moment, this performance problem is the only place where we're 
significantly slower than the C implementations of Ruby...and they *all* 
perform better than we do. It's terribly frustrating for us since almost 
all other execution cases show us being 3-5x faster than the C impls. 
What's even more frustrating is that a non-exceptional return, basically 
just falling out of the closure all the way back up to the foo method, 
performs extremely well; so it seems like it's not the unrolling or 
stack size in themselves that are the problem:

def foo; 1.times {1}; end

       user     system      total        real
   1.282000   0.000000   1.282000 (  1.280611)
   0.804000   0.000000   0.804000 (  0.804360)
   0.791000   0.000000   0.791000 (  0.790050)
   0.784000   0.000000   0.784000 (  0.783673)
   0.778000   0.000000   0.778000 (  0.777731)

It seems like it would have to be the exception-handling logic that 
deals with ReturnJump then, yes? There would be roughly three such 
catches in this particular call path.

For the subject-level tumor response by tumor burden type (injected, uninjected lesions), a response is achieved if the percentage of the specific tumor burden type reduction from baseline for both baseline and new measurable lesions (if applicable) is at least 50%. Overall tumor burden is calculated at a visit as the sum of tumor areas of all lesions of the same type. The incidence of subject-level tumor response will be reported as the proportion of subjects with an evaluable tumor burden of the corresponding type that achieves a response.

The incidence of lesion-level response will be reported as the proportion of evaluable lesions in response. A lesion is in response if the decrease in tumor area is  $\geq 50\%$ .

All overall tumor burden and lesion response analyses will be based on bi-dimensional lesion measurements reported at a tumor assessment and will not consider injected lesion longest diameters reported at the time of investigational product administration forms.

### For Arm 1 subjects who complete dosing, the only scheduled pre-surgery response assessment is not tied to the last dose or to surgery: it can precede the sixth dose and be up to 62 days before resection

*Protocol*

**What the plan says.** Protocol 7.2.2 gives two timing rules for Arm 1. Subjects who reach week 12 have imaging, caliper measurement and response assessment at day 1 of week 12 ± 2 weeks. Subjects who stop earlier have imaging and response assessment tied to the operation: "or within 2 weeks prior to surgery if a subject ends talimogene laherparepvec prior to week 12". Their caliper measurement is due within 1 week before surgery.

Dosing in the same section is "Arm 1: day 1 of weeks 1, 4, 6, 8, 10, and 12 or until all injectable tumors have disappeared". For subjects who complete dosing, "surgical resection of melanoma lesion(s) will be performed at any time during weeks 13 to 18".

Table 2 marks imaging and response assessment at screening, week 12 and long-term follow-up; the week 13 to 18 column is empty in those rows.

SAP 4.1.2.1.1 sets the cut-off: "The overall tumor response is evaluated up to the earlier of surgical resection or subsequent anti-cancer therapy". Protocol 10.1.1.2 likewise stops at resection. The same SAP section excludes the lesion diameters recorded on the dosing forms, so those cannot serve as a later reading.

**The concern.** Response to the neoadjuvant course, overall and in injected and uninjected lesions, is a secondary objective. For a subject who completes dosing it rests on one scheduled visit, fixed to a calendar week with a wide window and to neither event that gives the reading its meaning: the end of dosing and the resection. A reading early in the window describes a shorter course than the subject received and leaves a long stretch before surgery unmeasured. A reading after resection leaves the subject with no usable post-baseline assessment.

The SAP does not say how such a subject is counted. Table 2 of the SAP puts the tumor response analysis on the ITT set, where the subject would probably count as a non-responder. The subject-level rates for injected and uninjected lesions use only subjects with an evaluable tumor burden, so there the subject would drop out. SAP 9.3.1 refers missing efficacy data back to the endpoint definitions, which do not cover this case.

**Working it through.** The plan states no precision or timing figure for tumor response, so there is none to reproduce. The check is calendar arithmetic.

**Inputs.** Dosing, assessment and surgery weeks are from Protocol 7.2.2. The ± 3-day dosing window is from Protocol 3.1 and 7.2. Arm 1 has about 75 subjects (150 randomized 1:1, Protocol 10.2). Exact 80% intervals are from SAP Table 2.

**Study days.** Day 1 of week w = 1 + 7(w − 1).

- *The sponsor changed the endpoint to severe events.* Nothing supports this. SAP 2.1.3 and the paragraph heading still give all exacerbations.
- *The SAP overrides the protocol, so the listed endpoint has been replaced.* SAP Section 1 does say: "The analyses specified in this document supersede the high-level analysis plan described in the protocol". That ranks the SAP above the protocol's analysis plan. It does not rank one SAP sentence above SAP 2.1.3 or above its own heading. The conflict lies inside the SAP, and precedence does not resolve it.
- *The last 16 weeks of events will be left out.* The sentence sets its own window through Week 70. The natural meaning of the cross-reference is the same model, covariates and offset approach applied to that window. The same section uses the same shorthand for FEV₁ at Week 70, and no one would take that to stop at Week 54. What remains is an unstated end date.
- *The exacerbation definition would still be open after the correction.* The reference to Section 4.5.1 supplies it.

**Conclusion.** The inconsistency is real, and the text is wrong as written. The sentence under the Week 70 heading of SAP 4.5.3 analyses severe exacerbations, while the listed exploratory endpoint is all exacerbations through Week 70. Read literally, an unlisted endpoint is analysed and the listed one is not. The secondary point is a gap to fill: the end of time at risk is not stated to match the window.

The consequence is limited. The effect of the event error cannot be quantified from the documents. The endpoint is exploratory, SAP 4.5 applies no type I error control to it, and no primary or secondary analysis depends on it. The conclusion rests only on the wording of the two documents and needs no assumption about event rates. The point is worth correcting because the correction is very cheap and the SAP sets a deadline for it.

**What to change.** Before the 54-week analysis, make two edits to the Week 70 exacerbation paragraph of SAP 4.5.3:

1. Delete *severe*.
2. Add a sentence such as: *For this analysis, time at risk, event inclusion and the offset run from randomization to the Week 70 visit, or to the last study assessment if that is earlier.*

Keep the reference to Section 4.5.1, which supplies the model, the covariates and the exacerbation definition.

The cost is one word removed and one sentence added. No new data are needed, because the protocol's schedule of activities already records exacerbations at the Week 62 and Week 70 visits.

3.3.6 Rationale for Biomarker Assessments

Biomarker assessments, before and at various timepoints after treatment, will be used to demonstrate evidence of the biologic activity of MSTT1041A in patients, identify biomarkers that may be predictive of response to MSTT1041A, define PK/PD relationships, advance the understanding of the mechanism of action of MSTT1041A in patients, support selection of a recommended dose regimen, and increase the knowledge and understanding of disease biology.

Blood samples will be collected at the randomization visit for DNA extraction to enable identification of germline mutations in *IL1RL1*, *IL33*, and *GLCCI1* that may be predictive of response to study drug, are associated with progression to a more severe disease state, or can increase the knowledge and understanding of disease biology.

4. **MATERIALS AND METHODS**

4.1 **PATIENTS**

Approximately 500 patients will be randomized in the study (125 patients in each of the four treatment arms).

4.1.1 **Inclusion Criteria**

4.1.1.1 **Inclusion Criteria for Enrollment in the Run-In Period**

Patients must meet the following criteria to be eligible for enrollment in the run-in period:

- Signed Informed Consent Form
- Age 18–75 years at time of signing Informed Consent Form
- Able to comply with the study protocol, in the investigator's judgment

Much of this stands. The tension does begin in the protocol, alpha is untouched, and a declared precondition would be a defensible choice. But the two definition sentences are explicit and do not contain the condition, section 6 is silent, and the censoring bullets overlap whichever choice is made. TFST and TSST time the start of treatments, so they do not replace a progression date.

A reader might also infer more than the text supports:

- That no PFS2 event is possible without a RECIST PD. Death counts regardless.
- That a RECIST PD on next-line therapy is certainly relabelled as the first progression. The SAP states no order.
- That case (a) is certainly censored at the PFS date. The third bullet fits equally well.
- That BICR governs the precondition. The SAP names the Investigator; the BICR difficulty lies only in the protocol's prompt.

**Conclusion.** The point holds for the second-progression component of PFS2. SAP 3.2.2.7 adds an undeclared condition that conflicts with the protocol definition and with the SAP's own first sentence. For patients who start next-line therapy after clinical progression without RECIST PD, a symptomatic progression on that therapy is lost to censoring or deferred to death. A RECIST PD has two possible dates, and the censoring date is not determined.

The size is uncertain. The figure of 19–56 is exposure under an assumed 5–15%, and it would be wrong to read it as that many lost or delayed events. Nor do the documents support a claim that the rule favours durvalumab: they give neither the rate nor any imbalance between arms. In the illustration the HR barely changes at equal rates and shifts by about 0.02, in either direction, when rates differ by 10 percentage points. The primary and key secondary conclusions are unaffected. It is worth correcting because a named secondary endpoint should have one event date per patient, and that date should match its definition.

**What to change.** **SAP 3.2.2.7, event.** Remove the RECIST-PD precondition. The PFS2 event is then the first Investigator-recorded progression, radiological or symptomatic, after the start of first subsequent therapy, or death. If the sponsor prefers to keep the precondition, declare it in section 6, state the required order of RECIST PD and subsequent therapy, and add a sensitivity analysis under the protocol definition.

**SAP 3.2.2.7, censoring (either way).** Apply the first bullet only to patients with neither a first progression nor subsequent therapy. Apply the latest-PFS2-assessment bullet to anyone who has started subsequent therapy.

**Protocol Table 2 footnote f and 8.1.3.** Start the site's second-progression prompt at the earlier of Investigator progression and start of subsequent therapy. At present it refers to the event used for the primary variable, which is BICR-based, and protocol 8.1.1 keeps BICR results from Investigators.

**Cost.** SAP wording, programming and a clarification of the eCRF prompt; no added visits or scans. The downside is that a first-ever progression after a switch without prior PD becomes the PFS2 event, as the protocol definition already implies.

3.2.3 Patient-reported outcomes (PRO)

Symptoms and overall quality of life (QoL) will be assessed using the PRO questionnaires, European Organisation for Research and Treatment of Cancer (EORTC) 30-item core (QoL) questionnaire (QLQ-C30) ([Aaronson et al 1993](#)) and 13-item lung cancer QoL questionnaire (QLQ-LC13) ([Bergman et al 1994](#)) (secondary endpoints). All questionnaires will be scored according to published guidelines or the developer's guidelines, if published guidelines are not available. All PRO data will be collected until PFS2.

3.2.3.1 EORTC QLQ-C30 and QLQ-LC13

We're stuck then with a bit of a problem. Non-local returns are par for 
the course in Ruby. And in BGGA closures proposal, they're available as 
well. It's not hard to imagine cases even in BGGA where source and sink 
will be out of inlining distance, and then the overhead of a nonlocal 
return becomes a serious problem. What can we do?

1. We can reduce the size of the trace to encourage more inlining, but 
we'll probably never reduce it enough for throw/catch inlining to become 
a general case.
2. We can use special return values to propagate results out, but we'd 
have to add checks to every single call in the system...no way.
3. We could generate method or .class-specific subtypes of ReturnJump 
that only the source and sink know about. This would theoretically 
eliminate any intermediate catches from adding overhead, but seems 
practically infeasible. A pool of N exception subtypes might help 
localize things somewhat, but it's still pretty cumbersome. And would it 
even help?

Here's the typical logic for a ReturnJump handler:

             } catch (JumpException.ReturnJump rj) {
                 return handleReturn(rj);

     private IRubyObject handleReturn(JumpException.ReturnJump rj) {
         if (rj.getTarget() == this) {
             return (IRubyObject) rj.getValue();
         throw rj;

What else can we explore? What tools should we use to investigate?

- Charlie